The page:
Container Linux is designed to be reliably updated via a continuous stream of updates. The operating system has 9 different disk partitions, utilizing a subset of those to make each update safe and enable a roll-back to a previous version if anything goes wrong.
|1||EFI-SYSTEM||Contains the bootloader||VFAT|
|2||BIOS-BOOT||Contains the second stages of GRUB for use when booting from BIOS||grub core.img|
|3||USR-A||One of two active/passive partitions holding Container Linux||EXT4|
|4||USR-B||One of two active/passive partitions holding Container Linux||(empty on first boot)|
|5||ROOT-C||This partition is reserved for future use||(none)|
|6||OEM||Stores configuration data specific to an OEM platform||EXT4|
|7||OEM-CONFIG||Optional storage for an OEM||(defined by OEM)|
|8||(unused)||This partition is reserved for future use||(none)|
|9||ROOT||Stateful partition for storing persistent data||EXT4, BTRFS, or XFS|
For more information, read more about the disk layout used by Chromium and ChromeOS, which inspired the layout used by Container Linux.
Container Linux is divided into two main filesystems, a read-only
/usr and a stateful read/write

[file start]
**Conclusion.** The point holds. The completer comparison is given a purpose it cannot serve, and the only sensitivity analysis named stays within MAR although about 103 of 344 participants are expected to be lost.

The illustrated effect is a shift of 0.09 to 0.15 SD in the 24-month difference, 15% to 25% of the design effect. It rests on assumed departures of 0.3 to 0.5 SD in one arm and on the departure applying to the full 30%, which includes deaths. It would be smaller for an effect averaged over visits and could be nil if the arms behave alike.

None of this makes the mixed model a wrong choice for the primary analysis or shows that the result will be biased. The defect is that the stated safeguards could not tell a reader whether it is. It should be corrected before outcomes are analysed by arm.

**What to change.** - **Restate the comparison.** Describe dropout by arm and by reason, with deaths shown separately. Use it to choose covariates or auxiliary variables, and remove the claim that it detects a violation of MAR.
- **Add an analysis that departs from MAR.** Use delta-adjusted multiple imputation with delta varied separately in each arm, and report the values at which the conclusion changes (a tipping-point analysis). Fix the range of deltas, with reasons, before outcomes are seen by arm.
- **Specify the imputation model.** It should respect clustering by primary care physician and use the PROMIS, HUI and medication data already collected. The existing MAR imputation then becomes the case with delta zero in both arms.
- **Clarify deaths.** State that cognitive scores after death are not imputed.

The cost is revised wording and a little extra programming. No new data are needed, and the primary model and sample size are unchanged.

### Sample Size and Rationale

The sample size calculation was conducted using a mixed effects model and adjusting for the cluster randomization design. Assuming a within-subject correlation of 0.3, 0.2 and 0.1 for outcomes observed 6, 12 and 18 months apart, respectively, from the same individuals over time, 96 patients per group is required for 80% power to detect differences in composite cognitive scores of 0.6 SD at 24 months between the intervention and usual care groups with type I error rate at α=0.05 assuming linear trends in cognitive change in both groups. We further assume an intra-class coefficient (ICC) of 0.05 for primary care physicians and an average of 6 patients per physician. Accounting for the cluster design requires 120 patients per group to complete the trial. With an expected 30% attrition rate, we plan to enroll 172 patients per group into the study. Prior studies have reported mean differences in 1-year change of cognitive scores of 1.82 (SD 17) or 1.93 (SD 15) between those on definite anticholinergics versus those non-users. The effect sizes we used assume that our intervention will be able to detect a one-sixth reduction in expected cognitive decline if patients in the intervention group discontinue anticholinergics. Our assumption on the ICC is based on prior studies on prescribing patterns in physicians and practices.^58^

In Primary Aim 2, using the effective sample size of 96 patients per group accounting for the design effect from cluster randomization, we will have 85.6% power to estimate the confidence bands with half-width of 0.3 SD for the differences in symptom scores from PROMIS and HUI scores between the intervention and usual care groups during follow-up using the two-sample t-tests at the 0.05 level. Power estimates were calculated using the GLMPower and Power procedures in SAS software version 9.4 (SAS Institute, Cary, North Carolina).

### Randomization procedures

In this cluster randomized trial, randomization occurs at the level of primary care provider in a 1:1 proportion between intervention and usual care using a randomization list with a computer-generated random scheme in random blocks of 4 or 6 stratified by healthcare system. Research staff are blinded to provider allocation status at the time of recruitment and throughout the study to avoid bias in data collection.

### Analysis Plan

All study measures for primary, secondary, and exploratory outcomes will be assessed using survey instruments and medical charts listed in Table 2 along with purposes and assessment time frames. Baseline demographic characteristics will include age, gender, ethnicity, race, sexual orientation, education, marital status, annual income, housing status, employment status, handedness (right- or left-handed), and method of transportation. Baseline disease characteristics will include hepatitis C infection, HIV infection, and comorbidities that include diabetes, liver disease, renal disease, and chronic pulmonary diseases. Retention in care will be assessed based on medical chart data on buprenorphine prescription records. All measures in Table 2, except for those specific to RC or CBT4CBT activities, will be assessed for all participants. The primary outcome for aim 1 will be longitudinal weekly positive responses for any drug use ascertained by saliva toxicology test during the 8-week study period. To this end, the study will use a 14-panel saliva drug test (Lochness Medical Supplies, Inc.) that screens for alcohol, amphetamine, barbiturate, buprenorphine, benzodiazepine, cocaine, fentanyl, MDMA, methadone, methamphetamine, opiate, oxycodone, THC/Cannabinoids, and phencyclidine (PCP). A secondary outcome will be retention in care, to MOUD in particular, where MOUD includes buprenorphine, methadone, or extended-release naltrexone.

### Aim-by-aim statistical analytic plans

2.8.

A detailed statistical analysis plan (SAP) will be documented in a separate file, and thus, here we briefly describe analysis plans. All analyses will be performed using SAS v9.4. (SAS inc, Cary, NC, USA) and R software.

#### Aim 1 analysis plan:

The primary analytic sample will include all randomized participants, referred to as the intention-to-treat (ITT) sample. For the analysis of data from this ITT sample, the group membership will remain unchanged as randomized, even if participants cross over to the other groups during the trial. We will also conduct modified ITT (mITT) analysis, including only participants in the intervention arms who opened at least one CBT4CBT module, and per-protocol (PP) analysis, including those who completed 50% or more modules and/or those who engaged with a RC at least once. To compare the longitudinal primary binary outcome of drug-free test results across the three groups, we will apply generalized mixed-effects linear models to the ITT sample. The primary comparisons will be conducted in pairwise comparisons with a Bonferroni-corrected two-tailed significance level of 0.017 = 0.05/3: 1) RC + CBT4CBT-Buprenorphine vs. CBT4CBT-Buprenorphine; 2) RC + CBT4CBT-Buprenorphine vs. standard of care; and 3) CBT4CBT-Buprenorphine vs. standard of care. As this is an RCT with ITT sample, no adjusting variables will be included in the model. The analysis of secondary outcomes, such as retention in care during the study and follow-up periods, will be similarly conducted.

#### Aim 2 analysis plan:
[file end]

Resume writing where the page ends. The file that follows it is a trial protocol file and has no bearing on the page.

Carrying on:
USR-B partitions are interchangeable and one of the two is mounted as a read-only filesystem at
/usr. After an update, Container Linux will re-configure the GPT priority attribute, instructing the bootloader to boot from the passive (newly updated) partition. Here's an example of the priority flags set on an Amazon EC2 machine:
$ sudo cgpt show /dev/xvda start size part contents 270336 2097152 3 Label: "USR-A" Type: Alias for coreos-rootfs UUID: 7130C94A-213A-4E5A-8E26-6CCE9662F132 Attr: priority=1 tries=0 successful=1
Container Linux images ship with the
USR-B partition empty to reduce the image filesize. The first Container Linux update will populate it and start the normal active/passive scheme.
The OEM partition is also mounted as read-only at
All stateful data, including container images, is stored within the read/write filesystem mounted at
/. On first boot, the ROOT partition and filesystem will expand to fill any remaining free space at the end of the drive.
The data stored on the root partition isn't manipulated by the update process. In return, we do our best to prevent you from modifying the data in /usr.
Due to the unique disk layout of Container Linux, an
rm -rf / is an un-supported but valid operation to do a "factory reset". The machine should boot and operate normally afterwards.